The most challenging part of the project, according to Ichihashi, was sorting and analyzing the motion data from the 100-plus reflective markers placed on the actors and props. “We had to determine which markers belonged to which characters in the scene, which was an extremely complex process, because the actors were moving around so quickly and hidden by each other’s bodies.” Once the data was sorted, the group mapped it onto low-resolution Softimage character models for review and additional cleanup of the motion.

Although using motion capture proved arduous-it took nearly eight months to complete just the opening movie-Ichihashi still believes it was the best option. “We chose motion capture over keyframing because we wanted natural, performance-style animation, not Disney-style animation,” he says. Also, Ichihashi believes that motion capture will enable the studio to create animation data, particularly for feature films, more quickly and less expensively than they can with keyframing. This project, he estimates, likely would have taken two to three times longer using keyframing.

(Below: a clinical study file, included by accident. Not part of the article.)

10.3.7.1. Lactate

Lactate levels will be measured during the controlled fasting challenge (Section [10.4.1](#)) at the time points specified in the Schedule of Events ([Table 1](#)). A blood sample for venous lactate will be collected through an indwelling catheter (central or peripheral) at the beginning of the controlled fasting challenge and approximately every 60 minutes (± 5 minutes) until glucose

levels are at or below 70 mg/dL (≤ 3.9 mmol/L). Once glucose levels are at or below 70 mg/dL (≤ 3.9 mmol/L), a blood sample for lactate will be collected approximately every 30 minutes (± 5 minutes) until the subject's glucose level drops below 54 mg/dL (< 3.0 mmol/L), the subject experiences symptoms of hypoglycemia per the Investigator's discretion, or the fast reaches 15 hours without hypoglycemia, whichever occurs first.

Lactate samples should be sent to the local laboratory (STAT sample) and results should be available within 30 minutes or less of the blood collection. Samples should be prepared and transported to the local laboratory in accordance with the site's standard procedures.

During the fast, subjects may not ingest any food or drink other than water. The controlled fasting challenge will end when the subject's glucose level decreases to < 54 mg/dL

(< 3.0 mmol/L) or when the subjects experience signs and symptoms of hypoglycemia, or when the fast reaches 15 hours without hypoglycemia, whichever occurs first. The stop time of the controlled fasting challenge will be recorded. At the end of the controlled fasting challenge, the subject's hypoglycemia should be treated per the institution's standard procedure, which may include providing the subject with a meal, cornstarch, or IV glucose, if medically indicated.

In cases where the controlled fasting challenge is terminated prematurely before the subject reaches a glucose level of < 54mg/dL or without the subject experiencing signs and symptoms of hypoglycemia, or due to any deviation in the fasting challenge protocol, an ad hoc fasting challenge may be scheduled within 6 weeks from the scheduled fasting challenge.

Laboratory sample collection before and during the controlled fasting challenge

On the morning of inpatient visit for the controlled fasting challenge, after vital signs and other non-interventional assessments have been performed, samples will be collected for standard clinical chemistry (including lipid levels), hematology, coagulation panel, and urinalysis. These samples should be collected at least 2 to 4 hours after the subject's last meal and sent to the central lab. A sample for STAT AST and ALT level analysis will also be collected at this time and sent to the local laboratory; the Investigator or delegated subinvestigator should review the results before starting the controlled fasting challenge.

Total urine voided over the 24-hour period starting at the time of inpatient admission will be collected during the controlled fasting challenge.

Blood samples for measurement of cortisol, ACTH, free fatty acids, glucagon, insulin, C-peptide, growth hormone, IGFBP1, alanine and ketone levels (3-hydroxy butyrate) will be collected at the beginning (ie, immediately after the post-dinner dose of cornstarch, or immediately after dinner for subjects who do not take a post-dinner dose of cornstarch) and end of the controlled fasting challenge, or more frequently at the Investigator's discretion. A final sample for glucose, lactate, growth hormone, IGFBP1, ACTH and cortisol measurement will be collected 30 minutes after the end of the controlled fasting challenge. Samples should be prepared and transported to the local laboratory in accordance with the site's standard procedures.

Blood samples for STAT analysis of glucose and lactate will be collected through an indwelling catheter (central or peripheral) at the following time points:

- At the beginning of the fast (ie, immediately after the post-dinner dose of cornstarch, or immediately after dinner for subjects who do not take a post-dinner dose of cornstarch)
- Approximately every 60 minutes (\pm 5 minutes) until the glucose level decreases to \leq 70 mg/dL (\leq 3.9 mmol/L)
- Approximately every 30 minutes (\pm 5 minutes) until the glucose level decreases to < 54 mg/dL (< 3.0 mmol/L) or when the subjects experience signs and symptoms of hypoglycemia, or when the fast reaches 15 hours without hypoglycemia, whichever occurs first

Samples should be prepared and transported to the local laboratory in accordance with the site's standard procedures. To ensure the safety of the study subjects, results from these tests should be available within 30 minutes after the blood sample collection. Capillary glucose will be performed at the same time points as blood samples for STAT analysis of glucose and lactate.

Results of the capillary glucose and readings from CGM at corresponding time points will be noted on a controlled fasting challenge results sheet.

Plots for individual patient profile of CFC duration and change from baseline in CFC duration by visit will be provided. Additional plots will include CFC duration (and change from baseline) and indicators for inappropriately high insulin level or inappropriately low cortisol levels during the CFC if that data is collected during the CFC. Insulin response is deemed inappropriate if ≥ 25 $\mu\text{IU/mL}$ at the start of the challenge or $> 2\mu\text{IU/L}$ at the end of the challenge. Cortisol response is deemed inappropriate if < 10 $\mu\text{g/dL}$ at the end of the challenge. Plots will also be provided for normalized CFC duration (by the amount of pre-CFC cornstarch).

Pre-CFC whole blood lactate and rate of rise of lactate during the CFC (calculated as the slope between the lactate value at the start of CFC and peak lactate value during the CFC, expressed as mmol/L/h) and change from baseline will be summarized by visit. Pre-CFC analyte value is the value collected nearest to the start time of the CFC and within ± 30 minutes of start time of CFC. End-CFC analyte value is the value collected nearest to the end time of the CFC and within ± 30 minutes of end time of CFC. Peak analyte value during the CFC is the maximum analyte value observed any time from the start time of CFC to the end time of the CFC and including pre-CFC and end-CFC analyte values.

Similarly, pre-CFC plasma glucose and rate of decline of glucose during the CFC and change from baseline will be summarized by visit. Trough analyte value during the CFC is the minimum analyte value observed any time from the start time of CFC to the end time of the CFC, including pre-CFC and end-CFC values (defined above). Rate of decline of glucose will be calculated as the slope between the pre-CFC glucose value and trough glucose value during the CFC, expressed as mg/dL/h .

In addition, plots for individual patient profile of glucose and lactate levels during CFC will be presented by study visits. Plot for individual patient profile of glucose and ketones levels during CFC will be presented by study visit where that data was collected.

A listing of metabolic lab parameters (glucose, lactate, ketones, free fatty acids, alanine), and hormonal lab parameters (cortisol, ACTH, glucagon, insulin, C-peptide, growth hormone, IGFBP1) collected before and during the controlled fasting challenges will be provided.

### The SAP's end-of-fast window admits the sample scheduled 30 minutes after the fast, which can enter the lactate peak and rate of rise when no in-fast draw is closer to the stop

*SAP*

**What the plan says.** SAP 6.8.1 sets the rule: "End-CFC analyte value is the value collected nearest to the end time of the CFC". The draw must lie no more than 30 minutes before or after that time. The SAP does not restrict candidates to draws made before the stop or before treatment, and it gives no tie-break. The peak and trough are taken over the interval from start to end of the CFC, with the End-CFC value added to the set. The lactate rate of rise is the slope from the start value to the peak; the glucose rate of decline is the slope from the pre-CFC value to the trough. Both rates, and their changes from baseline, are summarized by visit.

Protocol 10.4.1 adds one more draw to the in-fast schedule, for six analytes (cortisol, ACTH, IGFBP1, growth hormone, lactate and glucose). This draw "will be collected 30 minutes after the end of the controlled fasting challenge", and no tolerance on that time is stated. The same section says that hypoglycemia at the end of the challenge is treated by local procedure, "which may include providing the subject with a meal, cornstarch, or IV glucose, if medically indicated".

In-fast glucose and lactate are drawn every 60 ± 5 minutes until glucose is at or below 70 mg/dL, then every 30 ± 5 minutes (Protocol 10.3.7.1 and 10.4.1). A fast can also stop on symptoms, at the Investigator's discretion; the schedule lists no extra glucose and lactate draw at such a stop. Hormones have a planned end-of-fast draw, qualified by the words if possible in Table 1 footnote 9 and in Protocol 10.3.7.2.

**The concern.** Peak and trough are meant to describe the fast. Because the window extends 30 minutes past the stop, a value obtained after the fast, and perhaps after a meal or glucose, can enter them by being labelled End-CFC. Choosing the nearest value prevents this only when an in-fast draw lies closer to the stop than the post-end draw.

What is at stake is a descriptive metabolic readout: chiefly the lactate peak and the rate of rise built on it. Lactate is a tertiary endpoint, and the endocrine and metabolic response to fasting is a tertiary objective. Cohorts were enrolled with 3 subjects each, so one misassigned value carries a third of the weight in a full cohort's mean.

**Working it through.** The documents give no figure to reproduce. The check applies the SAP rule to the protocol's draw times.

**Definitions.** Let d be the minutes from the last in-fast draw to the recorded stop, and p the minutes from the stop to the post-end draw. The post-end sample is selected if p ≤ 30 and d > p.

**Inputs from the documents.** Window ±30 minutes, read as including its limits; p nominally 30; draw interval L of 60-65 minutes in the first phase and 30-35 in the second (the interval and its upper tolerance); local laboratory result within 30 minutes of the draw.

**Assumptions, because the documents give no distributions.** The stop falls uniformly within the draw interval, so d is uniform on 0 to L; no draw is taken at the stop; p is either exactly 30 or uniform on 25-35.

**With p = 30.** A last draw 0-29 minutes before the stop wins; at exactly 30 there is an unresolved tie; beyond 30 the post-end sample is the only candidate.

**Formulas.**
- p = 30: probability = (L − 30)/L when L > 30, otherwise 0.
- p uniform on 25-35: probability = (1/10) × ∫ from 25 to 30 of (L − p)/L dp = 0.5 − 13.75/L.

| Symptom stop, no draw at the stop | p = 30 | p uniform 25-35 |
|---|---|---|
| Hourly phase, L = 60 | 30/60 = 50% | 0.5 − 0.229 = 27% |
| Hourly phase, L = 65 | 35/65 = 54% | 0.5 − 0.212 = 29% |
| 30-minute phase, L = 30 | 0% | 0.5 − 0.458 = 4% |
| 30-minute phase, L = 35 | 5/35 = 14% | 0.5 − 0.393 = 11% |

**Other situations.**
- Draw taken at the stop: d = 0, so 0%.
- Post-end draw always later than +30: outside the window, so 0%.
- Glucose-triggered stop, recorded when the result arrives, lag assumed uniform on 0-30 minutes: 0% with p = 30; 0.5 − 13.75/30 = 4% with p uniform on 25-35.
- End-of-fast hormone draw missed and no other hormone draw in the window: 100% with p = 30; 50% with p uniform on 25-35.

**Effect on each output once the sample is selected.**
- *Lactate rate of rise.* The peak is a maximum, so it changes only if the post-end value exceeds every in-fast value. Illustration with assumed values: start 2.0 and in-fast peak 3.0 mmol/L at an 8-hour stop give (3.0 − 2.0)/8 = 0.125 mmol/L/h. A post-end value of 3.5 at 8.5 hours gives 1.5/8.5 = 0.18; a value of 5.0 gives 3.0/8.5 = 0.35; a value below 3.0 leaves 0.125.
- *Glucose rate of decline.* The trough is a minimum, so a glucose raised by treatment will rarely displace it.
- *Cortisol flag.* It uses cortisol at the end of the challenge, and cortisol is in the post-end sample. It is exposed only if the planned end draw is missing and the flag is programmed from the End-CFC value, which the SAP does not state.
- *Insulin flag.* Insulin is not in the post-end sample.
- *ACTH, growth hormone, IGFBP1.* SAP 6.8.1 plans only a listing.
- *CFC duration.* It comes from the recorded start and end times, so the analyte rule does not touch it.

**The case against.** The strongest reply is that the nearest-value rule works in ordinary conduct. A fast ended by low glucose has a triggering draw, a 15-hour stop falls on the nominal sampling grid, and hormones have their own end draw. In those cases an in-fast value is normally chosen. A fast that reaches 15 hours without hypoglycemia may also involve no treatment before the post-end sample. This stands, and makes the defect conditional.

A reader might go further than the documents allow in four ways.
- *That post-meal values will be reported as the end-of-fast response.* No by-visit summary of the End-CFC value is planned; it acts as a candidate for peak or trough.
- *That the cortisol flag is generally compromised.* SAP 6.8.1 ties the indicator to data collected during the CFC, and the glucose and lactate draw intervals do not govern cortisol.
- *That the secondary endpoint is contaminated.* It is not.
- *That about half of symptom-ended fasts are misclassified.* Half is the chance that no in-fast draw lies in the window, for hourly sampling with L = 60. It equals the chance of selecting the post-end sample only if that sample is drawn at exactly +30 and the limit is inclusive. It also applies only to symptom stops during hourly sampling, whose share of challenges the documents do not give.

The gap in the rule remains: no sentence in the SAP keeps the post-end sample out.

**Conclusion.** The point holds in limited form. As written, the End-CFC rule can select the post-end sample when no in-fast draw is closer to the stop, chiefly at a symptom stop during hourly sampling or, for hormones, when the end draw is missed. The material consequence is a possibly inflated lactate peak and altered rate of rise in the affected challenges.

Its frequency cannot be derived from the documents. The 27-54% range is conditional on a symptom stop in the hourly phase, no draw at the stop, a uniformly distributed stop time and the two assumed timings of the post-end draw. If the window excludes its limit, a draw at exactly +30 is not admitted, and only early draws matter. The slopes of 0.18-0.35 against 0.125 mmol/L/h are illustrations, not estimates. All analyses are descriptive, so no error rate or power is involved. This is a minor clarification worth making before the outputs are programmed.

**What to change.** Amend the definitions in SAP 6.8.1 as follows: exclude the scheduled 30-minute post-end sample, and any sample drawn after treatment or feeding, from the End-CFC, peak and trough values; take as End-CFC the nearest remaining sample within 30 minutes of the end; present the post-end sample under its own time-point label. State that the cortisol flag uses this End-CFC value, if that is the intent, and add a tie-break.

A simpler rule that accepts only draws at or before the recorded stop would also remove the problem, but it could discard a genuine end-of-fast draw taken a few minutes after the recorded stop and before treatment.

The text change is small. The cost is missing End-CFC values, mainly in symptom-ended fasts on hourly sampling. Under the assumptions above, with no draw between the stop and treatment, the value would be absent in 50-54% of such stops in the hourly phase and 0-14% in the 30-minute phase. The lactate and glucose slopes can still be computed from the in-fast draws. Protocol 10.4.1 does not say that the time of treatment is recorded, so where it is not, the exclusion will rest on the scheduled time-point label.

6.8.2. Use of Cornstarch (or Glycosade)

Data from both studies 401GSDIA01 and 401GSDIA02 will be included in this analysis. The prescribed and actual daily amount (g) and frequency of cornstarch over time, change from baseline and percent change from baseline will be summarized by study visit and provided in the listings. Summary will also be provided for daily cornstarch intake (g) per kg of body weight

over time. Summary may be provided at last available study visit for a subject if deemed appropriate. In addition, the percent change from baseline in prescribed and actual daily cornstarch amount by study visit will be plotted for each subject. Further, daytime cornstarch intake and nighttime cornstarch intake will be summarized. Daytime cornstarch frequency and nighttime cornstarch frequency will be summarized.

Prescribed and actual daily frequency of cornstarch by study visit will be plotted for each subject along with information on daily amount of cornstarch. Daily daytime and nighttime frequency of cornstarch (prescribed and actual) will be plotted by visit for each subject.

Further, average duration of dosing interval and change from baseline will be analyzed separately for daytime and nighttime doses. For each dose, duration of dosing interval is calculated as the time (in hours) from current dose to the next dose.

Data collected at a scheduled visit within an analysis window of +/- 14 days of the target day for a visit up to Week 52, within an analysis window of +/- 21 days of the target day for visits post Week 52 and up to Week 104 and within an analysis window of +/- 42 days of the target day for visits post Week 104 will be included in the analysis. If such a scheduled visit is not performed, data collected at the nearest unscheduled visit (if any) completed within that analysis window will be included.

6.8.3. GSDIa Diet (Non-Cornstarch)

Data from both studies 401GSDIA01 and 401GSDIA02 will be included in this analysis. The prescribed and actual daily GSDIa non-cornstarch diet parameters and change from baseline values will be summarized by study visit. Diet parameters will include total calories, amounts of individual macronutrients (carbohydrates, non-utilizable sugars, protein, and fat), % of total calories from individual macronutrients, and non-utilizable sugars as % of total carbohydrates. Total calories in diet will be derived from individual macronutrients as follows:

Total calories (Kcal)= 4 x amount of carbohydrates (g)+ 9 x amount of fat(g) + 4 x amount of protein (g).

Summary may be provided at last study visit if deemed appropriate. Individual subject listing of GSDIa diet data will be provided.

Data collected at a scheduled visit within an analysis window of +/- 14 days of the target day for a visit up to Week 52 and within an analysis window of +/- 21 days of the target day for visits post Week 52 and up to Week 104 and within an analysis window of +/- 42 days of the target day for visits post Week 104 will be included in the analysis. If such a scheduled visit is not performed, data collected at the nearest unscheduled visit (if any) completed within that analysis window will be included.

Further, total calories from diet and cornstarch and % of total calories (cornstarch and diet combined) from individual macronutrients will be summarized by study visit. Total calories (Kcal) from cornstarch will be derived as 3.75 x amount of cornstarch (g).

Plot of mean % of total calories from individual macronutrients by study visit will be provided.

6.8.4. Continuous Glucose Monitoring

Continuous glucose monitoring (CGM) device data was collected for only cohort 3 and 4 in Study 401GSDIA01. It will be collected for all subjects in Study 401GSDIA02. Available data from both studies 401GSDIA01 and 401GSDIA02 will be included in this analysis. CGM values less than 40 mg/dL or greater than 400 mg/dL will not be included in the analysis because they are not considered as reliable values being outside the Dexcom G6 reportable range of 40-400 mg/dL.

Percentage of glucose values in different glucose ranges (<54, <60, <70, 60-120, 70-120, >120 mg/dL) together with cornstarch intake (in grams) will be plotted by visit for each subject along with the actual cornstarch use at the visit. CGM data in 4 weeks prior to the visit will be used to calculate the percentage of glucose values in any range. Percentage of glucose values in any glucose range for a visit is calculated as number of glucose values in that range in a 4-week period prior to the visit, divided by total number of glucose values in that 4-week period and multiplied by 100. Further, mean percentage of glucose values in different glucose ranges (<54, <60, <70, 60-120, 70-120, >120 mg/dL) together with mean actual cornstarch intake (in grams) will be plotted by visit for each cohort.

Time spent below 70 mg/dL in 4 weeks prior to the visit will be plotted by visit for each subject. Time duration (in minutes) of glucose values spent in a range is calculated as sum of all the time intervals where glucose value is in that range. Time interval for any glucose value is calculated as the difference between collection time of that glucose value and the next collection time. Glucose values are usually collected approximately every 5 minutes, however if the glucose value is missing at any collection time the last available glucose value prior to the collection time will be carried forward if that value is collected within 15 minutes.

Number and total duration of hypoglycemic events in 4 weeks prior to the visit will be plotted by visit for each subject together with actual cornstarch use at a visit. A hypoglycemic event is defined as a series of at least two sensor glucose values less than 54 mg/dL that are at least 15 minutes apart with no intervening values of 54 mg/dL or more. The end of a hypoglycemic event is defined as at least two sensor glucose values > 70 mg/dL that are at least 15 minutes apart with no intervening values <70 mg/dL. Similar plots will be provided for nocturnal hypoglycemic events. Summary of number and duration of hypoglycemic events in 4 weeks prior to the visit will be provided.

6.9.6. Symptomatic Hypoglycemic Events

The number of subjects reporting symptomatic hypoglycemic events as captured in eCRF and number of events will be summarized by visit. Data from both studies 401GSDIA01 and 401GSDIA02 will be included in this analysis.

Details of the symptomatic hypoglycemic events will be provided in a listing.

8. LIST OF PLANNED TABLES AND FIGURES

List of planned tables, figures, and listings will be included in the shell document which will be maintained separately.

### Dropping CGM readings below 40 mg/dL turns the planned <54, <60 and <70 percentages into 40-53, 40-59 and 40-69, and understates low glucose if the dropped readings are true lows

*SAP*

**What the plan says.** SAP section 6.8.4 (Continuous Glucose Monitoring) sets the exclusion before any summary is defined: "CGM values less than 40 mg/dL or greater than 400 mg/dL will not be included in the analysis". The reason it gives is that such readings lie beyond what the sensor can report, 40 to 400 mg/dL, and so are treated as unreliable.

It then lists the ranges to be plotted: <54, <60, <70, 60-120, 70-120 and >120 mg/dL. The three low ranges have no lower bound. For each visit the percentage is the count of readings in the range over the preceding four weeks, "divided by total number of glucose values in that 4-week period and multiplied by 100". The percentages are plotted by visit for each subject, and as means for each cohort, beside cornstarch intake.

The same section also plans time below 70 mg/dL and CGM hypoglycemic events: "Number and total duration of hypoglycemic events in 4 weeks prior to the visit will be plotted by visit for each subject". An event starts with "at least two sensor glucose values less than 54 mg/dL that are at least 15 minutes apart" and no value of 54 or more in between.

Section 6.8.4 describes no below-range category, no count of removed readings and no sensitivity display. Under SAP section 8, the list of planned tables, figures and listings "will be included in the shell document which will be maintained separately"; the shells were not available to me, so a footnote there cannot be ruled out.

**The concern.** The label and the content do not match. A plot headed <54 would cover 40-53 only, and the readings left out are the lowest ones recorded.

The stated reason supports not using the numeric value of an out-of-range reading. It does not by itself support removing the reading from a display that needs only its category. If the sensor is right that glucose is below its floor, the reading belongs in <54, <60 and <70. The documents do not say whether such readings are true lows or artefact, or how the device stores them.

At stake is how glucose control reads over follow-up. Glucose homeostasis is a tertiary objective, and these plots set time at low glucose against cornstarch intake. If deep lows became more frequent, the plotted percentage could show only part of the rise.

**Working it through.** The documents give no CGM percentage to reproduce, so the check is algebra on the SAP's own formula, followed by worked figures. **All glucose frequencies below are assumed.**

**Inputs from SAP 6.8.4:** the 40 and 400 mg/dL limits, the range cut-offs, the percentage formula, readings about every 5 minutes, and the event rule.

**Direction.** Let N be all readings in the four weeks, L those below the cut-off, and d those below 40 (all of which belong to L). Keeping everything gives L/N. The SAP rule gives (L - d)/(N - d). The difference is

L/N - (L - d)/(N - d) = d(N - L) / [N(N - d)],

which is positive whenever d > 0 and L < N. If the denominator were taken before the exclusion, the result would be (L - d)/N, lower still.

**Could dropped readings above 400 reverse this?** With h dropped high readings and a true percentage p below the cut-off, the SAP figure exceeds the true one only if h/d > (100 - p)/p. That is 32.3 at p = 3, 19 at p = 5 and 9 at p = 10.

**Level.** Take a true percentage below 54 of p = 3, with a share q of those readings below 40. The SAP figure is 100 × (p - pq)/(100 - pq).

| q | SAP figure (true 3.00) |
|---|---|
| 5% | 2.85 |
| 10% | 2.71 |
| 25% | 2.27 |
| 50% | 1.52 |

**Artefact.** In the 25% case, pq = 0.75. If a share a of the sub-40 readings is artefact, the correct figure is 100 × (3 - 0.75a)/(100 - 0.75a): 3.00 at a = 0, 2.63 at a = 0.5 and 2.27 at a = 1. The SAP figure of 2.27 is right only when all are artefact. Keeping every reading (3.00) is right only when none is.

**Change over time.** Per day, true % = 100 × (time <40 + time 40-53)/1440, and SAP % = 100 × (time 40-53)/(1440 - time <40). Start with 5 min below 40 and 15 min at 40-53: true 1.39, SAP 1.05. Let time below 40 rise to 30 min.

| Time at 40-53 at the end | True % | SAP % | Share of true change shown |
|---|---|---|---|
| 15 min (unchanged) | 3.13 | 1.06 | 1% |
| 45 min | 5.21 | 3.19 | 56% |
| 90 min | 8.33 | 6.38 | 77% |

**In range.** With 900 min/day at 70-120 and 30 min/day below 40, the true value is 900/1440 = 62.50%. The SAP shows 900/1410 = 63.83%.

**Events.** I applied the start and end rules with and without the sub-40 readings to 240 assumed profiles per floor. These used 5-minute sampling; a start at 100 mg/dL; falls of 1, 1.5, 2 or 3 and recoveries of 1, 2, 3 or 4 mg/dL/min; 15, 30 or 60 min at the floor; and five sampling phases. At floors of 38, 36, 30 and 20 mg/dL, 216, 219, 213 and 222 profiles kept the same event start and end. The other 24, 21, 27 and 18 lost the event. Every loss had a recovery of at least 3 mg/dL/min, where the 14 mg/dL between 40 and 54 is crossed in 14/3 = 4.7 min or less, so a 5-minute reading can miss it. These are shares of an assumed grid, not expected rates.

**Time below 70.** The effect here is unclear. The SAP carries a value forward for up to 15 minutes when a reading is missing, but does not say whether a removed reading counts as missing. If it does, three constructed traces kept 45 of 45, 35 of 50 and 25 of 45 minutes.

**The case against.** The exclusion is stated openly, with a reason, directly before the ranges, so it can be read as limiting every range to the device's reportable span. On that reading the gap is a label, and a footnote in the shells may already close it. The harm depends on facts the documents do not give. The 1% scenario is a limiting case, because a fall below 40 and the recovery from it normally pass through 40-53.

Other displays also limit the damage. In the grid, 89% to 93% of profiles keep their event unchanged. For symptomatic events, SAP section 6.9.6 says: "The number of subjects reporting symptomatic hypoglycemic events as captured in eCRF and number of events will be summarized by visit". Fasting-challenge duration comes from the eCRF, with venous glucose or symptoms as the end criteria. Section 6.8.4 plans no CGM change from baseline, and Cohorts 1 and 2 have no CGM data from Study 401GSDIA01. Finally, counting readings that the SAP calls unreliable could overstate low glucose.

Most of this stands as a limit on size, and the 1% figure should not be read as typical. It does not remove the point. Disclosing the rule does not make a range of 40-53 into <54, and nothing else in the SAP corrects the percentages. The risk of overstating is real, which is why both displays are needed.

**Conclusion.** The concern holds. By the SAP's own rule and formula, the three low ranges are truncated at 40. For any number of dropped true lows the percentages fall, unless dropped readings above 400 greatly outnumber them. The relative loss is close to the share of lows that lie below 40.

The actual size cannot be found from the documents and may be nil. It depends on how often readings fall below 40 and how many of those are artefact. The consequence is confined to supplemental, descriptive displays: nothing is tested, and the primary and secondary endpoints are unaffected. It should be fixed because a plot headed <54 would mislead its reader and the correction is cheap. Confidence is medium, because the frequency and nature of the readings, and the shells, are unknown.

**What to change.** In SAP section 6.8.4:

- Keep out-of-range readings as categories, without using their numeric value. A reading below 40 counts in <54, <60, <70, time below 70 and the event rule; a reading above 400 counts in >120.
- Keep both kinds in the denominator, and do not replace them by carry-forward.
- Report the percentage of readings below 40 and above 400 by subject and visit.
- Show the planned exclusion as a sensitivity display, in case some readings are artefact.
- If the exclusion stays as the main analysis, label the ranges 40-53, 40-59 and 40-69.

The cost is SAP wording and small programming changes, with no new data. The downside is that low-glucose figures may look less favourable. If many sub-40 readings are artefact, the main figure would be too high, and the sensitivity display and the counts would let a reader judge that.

Creating lifelike motion, however, was only half the battle. To achieve the desired realism for the cinematic, the group needed photo-quality characters on which to map the movements. Using Softimage 3D running on a variety of hardware, they created the main character models, dressed in period clothing and textured with Adobe Systems’ Photoshop.

With the company’s customized software, the artists also incorporated hordes of warriors and riders on horseback into the animations, as well as special effects such as fog, smoke, and raindrops. “The crowds were especially difficult to control,” notes Ichihashi. “At times there were hundreds of people doing battle in the fields.” To complete the scenes, the group added backgrounds and non-character models, as well as special effects such as fire and fog using its particle software.

Rendering the sequence, which contains 40 to 50 layers, was done in Softimage, Discreet’s 3D Studio Max, and Links DigiWorks’ proprietary rendering software, which was used mostly for the effects. According to Ichihashi, the majority of the layers were rendered overnight using a variety of hardware, including SGI machines (O2s, Indys, and Indigo2s), Unix boxes, and NT workstations. Some layers, though, took days to render.